Big Al's Metal Review
Ozzfest - 10 years and counting
July '05, Post-Gazette Pavilion.
As the final strains of "Sanctuary" rang in my head, along with chants of "Maiden! Maiden!" from the weeping 40-year-old metal fans around me, I couldn't help but smile. For you see, yet another summer was coming to a close, and I had just witnessed yet another spectacle from the mind of Madame Osbourne. Last year it was a reunited Judas Priest and Black Sabbath; this year a set by Iron Maiden culled exclusively from their first four albums. (And, yeah, Black Sabbath too.) What more could one reasonably ask for?
Well, perhaps Rob Zombie coming out of the darkness for a Second Stage show, along with The Haunted, Soilwork, Arch Enemy, and the remaining half of Sweden. Add a little Killswitch Engage, Mastodon, and Trivium to yankee it up a bit, dash a little celebrity here and there, and [ITAL]voila![ITAL] As with every major show I hit, there was a band in particular that I came to chat with. This time around, it was metal-core upstarts As I Lay Dying.
There has been a shift in the points of reference for the newest generation of bands to come our way. Maiden, Sabbath, At The Gates, and Guns N' Roses all come to mind during CD spins and interviews. Sonically, these giants lay the framework for todays artists. Lyrically, emotionally, the landscape is vastly different. Angst has been replaced with commentary on the present moral and political conscience of our society. Anger is focused on those who seek to destroy our freedom of expression. In this sea of confusion, bands like Hatebreed, Throwdown, As I Lay Dying, and the late and much lamented Earth Crisis garner huge armies of fans that use their music as a beacon of hope and light in their lives. The bands in turn take this as a responsibility to their fans, and treat them with kindness beyond anything I've ever seen.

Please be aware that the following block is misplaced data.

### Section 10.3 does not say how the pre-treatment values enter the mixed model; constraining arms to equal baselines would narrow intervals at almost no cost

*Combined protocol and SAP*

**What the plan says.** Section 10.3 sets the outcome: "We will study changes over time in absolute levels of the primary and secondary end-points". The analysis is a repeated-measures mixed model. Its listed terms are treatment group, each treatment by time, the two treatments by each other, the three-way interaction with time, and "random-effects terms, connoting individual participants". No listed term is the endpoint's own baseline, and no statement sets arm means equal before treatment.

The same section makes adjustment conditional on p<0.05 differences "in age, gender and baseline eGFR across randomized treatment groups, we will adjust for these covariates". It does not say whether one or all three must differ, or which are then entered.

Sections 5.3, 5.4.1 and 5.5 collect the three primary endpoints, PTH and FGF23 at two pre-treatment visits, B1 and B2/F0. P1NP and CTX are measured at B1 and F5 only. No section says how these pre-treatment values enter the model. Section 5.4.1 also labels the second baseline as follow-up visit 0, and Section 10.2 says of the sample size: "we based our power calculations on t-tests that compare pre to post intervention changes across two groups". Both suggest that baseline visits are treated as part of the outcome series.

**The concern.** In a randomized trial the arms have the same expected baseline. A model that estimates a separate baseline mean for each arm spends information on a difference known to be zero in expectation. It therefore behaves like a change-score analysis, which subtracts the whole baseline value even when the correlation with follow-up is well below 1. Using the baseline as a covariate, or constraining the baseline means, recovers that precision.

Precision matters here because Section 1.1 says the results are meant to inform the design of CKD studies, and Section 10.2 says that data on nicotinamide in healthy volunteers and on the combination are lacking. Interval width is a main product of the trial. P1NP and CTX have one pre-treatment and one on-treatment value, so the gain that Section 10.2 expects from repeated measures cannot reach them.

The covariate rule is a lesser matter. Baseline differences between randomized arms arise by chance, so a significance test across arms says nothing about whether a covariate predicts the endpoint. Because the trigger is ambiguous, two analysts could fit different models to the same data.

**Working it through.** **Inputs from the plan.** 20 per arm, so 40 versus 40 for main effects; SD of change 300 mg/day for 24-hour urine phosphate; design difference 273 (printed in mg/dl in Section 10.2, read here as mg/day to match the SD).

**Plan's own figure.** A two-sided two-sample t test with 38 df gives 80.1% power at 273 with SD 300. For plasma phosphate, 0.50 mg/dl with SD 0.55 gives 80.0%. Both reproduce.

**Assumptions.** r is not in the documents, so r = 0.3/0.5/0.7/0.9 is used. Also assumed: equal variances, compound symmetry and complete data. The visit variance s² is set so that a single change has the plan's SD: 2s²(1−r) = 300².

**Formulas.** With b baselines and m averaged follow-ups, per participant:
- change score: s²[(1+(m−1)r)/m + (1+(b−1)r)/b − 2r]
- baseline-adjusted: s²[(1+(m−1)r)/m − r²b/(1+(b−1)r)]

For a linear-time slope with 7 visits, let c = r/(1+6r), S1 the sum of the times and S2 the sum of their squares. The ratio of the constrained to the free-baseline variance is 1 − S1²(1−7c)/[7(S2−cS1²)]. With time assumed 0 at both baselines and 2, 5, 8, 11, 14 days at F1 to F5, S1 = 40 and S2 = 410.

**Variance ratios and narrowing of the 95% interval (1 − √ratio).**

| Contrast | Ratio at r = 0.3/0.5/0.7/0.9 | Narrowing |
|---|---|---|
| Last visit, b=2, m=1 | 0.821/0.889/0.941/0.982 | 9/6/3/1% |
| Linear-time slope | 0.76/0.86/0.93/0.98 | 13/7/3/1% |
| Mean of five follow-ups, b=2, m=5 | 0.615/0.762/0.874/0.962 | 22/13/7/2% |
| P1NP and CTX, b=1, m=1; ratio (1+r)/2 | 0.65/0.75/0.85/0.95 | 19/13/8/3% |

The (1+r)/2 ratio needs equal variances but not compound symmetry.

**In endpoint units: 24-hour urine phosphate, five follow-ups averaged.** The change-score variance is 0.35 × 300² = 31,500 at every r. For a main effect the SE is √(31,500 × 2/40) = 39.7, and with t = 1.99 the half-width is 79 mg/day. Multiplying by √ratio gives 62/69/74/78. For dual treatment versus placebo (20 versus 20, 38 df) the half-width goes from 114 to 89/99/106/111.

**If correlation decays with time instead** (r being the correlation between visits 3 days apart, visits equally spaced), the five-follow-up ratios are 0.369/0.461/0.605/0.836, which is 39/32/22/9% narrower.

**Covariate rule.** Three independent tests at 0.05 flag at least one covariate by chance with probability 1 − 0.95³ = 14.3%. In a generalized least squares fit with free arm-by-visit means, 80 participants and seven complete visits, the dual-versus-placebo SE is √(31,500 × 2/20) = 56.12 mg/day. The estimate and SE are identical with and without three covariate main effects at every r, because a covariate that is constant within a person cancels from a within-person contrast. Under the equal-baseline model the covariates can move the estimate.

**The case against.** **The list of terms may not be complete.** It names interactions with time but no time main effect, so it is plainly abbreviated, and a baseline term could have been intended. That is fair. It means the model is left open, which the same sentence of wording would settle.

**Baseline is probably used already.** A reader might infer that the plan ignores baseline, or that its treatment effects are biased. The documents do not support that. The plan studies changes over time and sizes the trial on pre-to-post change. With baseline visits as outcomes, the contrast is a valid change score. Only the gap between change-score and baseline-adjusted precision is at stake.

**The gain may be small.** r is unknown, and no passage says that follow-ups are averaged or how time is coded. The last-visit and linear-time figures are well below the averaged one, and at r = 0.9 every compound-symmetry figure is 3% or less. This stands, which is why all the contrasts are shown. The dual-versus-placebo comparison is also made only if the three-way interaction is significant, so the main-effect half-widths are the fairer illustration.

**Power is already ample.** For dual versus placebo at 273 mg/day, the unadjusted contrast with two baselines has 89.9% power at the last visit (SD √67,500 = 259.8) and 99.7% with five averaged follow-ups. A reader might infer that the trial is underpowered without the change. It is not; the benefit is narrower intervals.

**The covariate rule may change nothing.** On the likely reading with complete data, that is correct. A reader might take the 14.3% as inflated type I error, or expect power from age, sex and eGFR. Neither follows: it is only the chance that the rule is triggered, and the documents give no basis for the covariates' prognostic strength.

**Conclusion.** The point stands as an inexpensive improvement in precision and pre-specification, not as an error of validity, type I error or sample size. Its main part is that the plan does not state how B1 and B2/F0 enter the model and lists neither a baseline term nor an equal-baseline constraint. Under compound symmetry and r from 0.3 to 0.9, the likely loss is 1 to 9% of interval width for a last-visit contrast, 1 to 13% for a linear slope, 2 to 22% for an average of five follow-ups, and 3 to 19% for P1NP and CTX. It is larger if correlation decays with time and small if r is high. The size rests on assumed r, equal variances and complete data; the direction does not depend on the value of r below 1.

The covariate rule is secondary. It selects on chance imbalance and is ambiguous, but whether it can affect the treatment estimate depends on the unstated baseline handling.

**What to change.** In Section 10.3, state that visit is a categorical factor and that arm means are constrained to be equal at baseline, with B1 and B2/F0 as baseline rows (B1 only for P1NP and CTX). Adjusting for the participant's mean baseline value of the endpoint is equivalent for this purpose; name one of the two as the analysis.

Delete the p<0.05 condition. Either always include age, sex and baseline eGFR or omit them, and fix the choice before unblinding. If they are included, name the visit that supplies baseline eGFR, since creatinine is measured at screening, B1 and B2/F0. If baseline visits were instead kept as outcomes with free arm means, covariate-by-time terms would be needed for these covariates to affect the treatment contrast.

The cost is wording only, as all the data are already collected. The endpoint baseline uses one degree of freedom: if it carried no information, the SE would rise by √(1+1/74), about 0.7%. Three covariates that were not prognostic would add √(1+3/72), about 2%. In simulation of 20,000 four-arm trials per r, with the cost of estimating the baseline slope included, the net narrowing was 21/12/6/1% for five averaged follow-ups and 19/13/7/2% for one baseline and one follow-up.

With this in mind, I sat down with vocalist Tim Lambesis of As I Lay Dying for a half hour, chatting about everything from religion to Camp Ozz. Tall, built, covered in tattoos, the man is amazingly soft-spoken. As metal celebs mill around us, the first question out of my mouth is, "...So dude, what's it like? Being on tour with the godfathers of Metal? Ever catch Ozzy or Bruce at a cookout?"
"Well, actually no. But I'll tell you what is weird is waking up and seeing Will Smith walking around the [food] tent. It's like a scene outta [ITAL]Independence Day[ITAL]." (Jada Pinkett Smith's band Wicked Wisdom was a late add-on to the tour, and the sci-fi star decided to tag along with his lady.) As our talk got deeper into the state of the world, and his (and the band's) religious point of view, I couldn't help but notice the Hebrew tattoo on his arm. "It's out of Isaiah, where he says he is ready to serve, and this is how I feel. With all the other bands that share our Christian beliefs, we see a duty to our core of fans, and to all fans. We don't push our views at all, and we have great discussions with people after our shows...."
"Ever have anybody tell you that you helped them out in their life?" I asked.
With their new album, [ITAL]Shadows are Security[ITAL], AILD have established themselves beyond all expectations. The power of their chugga-chugga riffs competes with the intricate emotions layered within the songwriting. Check them out on tour, or at any music store near you.
Meanwhile, Shadow's Fall and In Flames kicked ass on the Main Stage, having graduated to that level after years in the underground. Still, there was something a little odd seeing them up there. As Rob Zombie put it, among the sea of raised horns, "every day somebody asks me why I didn't play the main stage this time around. Looking at you now, all I can say is 'Isn't it f?king obvious?'
Until next time, Up the Irons!
Before I go, huge thanks go to Maria Ferrero and Loana DP Valencia for setting this up ? you guys come through year after year. And Loana, nice to have ya back!